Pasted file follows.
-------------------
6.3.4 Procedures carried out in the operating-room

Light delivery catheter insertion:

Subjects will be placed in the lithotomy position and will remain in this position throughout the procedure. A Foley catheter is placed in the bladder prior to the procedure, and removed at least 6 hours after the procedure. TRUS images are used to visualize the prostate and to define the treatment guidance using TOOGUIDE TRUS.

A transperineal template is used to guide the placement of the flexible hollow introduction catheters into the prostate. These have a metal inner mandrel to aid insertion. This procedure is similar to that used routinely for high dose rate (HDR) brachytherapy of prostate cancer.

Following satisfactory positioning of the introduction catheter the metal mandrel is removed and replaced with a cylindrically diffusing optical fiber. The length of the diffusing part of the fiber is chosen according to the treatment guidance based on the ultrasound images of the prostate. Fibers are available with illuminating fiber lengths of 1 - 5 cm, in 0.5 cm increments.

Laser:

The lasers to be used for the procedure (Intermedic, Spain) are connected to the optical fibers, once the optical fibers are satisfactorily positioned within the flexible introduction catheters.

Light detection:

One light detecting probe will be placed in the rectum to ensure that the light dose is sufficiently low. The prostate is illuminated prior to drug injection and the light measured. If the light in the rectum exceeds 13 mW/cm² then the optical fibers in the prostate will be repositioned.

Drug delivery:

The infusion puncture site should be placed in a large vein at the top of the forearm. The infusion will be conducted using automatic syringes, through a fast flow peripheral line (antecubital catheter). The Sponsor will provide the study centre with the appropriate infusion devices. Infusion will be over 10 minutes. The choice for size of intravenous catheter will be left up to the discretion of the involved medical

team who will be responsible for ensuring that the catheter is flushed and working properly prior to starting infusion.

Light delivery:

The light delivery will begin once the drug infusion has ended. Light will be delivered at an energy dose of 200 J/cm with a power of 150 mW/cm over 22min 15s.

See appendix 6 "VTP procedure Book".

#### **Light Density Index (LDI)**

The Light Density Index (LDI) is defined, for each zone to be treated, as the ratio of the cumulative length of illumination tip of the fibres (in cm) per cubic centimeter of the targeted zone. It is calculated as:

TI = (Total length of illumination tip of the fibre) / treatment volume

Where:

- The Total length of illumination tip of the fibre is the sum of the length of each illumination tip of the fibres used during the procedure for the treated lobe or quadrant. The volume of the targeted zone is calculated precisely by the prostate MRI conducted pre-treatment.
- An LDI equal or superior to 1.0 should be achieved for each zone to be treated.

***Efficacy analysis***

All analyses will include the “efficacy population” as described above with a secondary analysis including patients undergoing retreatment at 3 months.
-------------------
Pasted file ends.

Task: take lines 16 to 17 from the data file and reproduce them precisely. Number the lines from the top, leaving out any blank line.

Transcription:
#### **Light Density Index (LDI)**

The Light Density Index (LDI) is defined, for each zone to be treated, as the ratio of the cumulative length of illumination tip of the fibres (in cm) per cubic centimeter of the targeted zone. It is calculated as: